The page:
Eggplant is often relegated to two things: eggplant parmesan and ratatouille. Don’t get me wrong, I love both (and I’m sure I’ve blogged about and written recipes for both), but there...
The first time I made risotto was with a friend. She pulled out her heaviest cast-iron pot and unearthed a well-worn wooden spoon that was bent ever so slightly. Its curve had developed over many years of use and it fit her hand perfectly. In order to preserve its form, she kept it hidden away so that well-meaning family members wouldn’t accidentally run it through the dishwasher or use it to encourage the blender to blend.
We started by chopping onions and sweating them in a puddle of melted butter until they were translucent. Then the rice went in and the heat went up, so that the individual grains would become slick with the butter and begin to toast. Just when the room began to smell impossibly fragrant, she poured in white wine, causing a puff of boozy steam to hover over the stove for a moment.
Then we started the process of stirring and adding hot chicken stock. The time went quickly because we were together, catching up and taking turns minding the pot. However, even in the joy of that moment, I could see how some people might find the necessary stirring a tedious act. That night, we finished our risotto with freshly grated Parmesan cheese, peas (from the freezer but still tender and sweet) and cubes of salty ham. With a salad, it was a complete meal and one we both enjoyed.
A few weeks back, my husband and I were having friends over for dinner. I was making grilled salmon and a chilled asparagus salad and needed one more thing to serve. Awash in deadlines and errands, I needed to find something easier than a classic risotto, but more refined than a simple pot of rice. Internet searches led me to Ina Garten’s recipe for Easy Parmesan “Risotto.”
Publishers Weekly: Rachael Ray just released her latest cookbook, The Book of Burger (coming soon to Food Network Store). The “smart book” features QR codes that provide readers additional cooking information when scanned.
TIME: Mickey Mouse ditches junk-food. The Walt Disney Co. is the first major media company to ban junk food advertisements in an effort to diminish sugary temptations and improve kids’ eating habits.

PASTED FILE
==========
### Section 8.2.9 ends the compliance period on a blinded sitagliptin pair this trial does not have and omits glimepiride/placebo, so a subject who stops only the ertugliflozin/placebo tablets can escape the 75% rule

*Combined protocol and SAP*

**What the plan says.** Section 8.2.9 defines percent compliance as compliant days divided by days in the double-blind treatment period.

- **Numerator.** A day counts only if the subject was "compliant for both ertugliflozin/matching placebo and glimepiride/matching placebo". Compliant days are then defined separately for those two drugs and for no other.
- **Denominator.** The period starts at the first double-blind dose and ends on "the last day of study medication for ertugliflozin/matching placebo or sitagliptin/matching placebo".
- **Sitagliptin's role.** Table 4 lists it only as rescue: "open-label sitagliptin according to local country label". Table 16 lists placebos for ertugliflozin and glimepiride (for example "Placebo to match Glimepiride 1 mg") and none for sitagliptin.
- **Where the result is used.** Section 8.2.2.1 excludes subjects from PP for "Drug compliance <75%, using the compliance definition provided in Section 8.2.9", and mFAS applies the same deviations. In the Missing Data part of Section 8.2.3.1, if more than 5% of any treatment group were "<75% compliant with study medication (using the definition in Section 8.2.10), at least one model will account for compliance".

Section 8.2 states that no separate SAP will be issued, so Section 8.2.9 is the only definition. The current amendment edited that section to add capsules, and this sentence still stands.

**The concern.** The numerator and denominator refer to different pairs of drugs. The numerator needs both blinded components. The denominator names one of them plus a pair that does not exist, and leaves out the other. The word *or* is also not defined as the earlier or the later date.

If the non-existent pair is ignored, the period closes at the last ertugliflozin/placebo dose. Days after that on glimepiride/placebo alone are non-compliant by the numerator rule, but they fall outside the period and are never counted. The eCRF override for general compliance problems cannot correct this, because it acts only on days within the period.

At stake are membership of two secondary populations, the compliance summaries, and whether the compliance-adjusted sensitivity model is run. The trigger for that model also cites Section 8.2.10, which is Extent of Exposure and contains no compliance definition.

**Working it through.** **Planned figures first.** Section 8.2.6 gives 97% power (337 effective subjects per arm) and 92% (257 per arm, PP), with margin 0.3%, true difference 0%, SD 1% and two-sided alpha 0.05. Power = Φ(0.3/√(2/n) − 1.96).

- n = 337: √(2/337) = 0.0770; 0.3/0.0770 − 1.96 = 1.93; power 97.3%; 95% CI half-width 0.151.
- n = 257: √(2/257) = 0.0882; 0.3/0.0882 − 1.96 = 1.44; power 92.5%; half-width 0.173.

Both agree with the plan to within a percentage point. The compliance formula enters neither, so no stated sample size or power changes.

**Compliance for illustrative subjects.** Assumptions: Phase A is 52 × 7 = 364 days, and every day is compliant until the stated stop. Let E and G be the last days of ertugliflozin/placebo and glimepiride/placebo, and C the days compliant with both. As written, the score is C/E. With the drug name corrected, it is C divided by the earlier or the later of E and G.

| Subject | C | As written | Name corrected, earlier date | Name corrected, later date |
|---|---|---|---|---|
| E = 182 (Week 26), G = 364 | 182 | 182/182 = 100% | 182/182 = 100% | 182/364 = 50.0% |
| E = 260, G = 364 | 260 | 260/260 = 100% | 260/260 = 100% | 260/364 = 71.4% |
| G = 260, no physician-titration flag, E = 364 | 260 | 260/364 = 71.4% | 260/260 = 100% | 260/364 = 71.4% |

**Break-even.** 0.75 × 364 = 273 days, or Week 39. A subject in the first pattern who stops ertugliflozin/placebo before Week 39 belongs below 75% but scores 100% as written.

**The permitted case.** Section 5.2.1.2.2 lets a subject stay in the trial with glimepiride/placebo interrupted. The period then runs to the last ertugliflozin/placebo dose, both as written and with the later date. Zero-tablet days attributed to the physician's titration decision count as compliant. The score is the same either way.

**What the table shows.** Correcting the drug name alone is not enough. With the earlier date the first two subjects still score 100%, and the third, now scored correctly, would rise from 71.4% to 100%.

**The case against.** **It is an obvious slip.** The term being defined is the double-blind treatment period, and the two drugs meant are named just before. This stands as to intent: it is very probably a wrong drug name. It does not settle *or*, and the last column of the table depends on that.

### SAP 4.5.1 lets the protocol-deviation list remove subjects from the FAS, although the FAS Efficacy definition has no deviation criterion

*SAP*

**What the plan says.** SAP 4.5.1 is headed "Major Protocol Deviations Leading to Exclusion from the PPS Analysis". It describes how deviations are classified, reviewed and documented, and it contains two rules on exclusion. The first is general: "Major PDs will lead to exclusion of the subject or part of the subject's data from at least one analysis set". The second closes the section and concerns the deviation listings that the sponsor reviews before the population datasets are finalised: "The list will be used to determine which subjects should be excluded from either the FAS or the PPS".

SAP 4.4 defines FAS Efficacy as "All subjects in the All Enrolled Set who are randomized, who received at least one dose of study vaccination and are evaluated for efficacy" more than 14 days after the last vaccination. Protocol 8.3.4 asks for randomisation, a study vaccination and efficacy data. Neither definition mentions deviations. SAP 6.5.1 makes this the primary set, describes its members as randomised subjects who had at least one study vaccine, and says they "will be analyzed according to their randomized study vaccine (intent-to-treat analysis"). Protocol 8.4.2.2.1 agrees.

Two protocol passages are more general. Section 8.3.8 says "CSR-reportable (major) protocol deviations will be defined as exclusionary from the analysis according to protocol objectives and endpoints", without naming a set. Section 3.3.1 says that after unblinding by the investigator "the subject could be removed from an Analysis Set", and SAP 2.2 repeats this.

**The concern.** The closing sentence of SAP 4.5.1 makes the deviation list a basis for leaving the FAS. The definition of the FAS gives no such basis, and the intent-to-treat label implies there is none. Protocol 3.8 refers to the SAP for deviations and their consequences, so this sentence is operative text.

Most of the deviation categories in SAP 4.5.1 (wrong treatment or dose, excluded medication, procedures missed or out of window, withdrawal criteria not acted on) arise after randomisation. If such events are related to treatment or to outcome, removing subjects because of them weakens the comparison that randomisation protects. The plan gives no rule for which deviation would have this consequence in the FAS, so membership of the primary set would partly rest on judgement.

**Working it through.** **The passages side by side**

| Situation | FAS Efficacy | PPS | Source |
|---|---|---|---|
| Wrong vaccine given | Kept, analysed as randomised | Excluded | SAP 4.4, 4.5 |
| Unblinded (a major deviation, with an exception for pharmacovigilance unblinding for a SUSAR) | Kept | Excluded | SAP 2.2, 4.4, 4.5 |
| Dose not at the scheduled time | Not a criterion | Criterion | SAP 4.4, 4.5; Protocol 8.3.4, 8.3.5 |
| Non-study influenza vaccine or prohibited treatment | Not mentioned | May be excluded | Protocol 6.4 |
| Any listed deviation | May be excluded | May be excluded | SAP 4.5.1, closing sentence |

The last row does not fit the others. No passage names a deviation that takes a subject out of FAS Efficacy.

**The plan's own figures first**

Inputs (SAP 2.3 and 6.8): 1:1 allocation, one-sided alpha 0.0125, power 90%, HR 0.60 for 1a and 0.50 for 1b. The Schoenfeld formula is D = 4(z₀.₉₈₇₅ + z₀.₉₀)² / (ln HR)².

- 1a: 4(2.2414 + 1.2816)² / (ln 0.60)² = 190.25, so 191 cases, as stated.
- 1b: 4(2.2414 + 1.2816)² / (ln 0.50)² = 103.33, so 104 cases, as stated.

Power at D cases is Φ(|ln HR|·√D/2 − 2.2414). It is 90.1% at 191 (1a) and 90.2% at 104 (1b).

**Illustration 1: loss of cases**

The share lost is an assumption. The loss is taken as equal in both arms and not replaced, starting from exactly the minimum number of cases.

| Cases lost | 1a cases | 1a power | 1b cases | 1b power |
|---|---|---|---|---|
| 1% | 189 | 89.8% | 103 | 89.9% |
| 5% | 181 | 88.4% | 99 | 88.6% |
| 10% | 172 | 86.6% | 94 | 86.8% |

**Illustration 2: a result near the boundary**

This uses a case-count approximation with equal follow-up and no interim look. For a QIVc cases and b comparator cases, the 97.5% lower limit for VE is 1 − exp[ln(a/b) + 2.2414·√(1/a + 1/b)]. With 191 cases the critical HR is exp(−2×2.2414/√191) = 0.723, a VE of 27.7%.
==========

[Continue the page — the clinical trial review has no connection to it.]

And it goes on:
Associated Press: Schools rise above pink slime. The vast majority of National School Lunch Program states are refusing the product known as “lean finely textured beef,” and fast-food chains and supermarkets are following suit.
Food Republic: Will Greek yogurt soon be replaced? Hailing from Iceland, skyr has a similar tang, but is actually a “fresh skim-milk cheese, strained to a whipped custard consistency.”
Chicago Sun-Times: Do you prefer your red or white? Or how about orange? Also known as “freaky whites,” orange wines are now trending.
The weather is getting warmer and the days are getting longer, which means it’s time for one thing: summer cocktails. Simple to mix with on-hand ingredients, Spanish sangria is traditionally made with red or white wine, flavored liqueurs and a heaping pile of fresh fruit — oranges, apples and berries are classic choices. Food Network’s top five sippers below will quench your thirst in the sweltering heat and easily serve a crowd.
5. Sangria Perea – Guy’s fruit-filled glass boasts a refreshing mixture of juicy pineapple, grapes and slices of lemon, lime and orange.
4. Red Sangria – For best results, refrigerate the prepared pitcher (pictured above) for at least one hour before serving, so that the red wine, brandy and orange liqueur can adopt the bright flavors of citrus and apple.
I’m a bourbon girl, straight up. Neat or on the rocks, it doesn’t matter just as long as the vanilla, oak, caramel and spice notes work their magic. It’s pure craftsmanship at its best and only gets better with age.
But I’m also a pastry chef and one who loves to have fun exploring new flavor combinations. To limit a fine spirit to the bar alone would be criminal; at least, that’s what I think. Incorporating liquors into desserts reveals a whole new horizon of possibilities.
I love a good Manhattan. I also love the fact that bourbon works so well with chocolate, toasted nuts, peaches and even candied bacon. Two other spirits that round out my top three favorites when I bake are rum and Campari. Dark rum works well with tropical fruit and is a favorite of mine to use at our restaurant in Grand Cayman. Since there are so many great rums, taste a couple and use the one you like best. And Campari is a tad bitter, but it adds great balance to a dessert.
If you were to bump into Kelly Sue DeConnick and her husband, Matt Fraction, at the grocery store with their children, Henry Leo and Tallulah, you probably wouldn’t immediately guess that the fate of a universe rests in their creatively capable hands.
You might think that they were simply shopping for produce, or cruising for new breakfast cereal, but don’t let their clever disguise as a normal, happy family fool you. Kelly Sue DeConnick and Matt Fraction are two of the most celebrated and influential creative forces fueling the Marvel Universe, and we got the inside scoop on how creativity in comic books can translate in the kitchen.
FN Dish: In the comic world, you both write. In the kitchen, do you divvy up the roles?
Kelly Sue: You know, I don’t think we have a strict division of either interest or expertise. I was going to say that I tend to do the baking — and that’s true — but it’s also often a team effort.
For everyday dinners, I’m usually the one keeping track of what dishes are at what place in the process and we rotate around the tasks trying to get them all to come together at roughly the same time — and to keep the kids engaged, too.